When I was a student at Barnard in the 50s, I had the opportunity of attending lectures at Columbia by Henry Steele Commager. I was thrilled because the two-volume work The Growth of the American Republic by Commager and Samuel Eliot Morison was my favorite history of the United States. The accompanying volume of primary sources, The Spirit o f Seventy-Six, was, and still is, impressive, although few women are represented. Below is one of the entries by a woman from Philadelphia—she is anonymous—responding to a friend, a British officer in Boston, who had written a letter to her husband following the battles of Lexington and Concord. “C. S.” assures him that though he may be a public enemy he will continue to be a private friend. She gives a good summary of the various actions the Patriots, both military and civilian, were undertaking. Women doing their share, on their own and pressuring the males in their lives to act.
Sir—We received a letter from you—wherein you let Mr. S. know that you had written after the battle of Lexington, particularly to me—knowing my martial spirit—that I would delight to read the exploits of heroes. Surely, my friend, you must mean the New England heroes, as they alone performed exploits worthy fame—while the regulars, vastly superior in numbers, were obliged to retreat with a rapidity unequalled, except by the French at the battle of Minden. Indeed, General Gage gives them their due praise in his letter home, where he says Lord Percy was remarkable for his activity. You will not, I hope, take offence at any expression that, in the warmth of my heart, should escape me, when I assure you that though we consider you as a public enemy, we regard you as a private friend; and while we detest the cause you are fighting for, we wish well to your own personal interest and safety. Thus far by way of apology. As to the martial spirit you suppose me to possess, you are greatly mistaken. I tremble at the thoughts of war; but of all wars, a civil one: our all is at stake; and we are called upon by every tie that is dear and sacred to exert the spirit that Heaven has given us in this righteous struggle for liberty.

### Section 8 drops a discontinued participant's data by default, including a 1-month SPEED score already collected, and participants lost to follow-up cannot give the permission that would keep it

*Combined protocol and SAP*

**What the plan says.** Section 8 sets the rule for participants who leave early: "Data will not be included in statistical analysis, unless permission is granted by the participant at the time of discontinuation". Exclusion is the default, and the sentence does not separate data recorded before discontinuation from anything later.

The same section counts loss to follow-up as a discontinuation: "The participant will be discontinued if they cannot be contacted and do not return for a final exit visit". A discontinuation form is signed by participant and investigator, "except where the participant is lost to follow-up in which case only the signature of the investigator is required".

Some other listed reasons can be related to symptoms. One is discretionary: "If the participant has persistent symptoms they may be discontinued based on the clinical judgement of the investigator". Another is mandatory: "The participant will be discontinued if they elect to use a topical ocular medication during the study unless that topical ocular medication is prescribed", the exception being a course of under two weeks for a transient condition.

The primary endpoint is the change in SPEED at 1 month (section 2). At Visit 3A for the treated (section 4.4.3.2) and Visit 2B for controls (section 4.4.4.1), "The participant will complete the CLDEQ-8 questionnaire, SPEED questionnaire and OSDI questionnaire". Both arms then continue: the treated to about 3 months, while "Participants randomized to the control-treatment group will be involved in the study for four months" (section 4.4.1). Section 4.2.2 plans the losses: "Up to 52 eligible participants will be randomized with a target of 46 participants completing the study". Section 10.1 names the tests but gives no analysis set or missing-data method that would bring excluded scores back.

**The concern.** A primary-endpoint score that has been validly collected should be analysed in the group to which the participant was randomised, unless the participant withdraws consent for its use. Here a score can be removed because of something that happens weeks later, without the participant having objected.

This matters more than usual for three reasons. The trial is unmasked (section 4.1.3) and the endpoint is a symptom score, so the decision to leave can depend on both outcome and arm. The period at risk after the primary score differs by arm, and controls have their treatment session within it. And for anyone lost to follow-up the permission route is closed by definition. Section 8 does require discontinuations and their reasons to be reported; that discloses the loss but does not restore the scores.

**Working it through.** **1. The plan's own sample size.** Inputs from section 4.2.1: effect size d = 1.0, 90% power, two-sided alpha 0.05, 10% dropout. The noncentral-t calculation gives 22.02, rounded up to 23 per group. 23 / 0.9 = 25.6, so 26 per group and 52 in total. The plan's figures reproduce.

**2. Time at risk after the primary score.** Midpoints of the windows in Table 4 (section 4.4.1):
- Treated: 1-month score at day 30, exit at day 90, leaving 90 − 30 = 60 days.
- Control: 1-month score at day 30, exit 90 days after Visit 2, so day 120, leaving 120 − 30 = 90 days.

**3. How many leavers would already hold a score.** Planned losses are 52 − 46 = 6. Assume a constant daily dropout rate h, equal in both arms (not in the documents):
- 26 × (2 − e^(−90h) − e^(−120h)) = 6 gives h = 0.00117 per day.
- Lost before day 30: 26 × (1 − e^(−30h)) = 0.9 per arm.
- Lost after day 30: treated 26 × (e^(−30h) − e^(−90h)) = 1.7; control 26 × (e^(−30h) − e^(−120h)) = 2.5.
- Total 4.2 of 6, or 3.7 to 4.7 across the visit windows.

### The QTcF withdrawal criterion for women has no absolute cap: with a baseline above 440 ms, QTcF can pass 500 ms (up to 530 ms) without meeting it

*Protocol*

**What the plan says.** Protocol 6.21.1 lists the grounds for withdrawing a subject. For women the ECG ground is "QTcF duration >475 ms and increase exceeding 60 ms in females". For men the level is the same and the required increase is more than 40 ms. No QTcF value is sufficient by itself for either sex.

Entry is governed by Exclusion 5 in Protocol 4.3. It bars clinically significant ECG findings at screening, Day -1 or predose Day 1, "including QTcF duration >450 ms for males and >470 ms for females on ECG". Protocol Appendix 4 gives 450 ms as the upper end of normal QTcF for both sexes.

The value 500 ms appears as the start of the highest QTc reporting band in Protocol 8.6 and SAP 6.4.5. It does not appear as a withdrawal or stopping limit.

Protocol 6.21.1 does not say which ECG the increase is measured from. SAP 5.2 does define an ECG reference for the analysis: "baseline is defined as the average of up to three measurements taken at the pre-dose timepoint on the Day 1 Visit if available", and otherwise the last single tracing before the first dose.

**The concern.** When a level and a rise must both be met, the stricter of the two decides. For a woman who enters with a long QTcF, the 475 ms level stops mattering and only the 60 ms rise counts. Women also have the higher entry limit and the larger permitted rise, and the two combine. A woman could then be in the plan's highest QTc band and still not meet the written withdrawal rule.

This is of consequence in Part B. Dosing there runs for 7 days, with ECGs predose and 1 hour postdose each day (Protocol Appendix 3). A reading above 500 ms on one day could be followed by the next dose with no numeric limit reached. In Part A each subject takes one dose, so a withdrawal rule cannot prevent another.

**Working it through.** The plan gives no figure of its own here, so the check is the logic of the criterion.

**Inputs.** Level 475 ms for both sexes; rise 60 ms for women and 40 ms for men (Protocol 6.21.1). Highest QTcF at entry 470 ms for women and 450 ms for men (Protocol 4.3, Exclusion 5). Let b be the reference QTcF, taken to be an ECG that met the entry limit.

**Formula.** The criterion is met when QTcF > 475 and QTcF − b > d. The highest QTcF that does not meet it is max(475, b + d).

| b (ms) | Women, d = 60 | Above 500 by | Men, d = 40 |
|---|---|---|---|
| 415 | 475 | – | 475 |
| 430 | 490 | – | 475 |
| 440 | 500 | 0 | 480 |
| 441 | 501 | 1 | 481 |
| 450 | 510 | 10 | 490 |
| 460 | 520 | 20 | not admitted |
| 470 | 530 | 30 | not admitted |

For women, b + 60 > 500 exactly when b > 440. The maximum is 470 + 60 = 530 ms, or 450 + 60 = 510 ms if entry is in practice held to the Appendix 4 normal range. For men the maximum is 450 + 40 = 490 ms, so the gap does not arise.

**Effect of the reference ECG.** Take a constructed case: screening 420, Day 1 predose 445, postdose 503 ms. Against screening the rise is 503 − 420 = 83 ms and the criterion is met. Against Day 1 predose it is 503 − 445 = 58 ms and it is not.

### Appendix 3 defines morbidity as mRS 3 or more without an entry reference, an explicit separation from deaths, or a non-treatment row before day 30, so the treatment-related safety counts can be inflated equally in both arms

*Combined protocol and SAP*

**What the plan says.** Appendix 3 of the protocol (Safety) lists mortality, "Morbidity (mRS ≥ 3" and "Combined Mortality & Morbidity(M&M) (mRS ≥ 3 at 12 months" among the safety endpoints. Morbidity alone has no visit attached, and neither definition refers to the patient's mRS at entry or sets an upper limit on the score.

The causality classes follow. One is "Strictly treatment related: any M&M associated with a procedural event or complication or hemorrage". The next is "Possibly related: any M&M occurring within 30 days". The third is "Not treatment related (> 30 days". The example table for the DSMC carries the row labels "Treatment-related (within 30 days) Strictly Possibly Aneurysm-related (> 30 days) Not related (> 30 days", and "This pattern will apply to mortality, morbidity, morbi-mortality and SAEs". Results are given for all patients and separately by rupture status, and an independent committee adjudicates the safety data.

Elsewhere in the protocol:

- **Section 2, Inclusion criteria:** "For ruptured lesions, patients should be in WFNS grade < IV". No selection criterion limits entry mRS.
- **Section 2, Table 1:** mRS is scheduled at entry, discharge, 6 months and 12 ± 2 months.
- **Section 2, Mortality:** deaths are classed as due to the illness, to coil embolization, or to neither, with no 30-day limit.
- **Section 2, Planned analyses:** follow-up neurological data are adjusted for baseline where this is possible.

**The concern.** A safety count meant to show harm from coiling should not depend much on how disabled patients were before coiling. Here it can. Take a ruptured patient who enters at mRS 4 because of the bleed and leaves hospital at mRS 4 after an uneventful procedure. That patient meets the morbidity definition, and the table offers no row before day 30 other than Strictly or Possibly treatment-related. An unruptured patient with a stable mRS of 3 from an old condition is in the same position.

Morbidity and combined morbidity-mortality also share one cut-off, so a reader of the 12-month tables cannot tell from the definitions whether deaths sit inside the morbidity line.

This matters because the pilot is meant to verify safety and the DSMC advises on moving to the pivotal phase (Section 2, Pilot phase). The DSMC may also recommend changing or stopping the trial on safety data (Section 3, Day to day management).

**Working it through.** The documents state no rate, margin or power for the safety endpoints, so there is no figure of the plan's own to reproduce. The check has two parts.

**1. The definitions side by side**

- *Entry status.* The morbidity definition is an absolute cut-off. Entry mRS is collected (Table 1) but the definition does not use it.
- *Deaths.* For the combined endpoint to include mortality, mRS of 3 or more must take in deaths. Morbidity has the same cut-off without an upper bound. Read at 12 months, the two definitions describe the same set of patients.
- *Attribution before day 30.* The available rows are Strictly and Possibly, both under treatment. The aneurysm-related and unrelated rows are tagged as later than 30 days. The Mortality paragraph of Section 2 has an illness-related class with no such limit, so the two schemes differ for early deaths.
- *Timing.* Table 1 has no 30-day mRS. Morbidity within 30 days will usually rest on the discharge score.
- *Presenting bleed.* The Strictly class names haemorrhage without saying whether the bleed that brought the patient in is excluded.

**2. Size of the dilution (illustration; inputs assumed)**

I will tell you what I have done. My only brother I have sent to the camp with my prayers and blessings; I hope he will not disgrace me; I am confident he will behave with honor and emulate the great examples he has before him; and had I twenty sons and brothers they should go. I have retrenched every superfluous expense in my table and family; tea I have not drank since last Christmas, nor bought a new cap or gown since your defeat at Lexington, and what I never did before, have learnt to knit, and am now making stockings of American wool for my servants, and this way do I throw in my mite to the public good. I know this, that as free I can die but once, but as a slave I shall not be worthy of life.
I have the pleasure to assure you that these are the sentiments of all my sister Americans. They have sacrificed both assemblies, parties of pleasure, tea drinking and finery to that great spirit of patriotism that actuates all ranks and degrees of people throughout this extensive continent. If these are the sentiments of females, what must glow in the breasts of our husbands, brothers and sons? They are as with one heart determined to die or be free.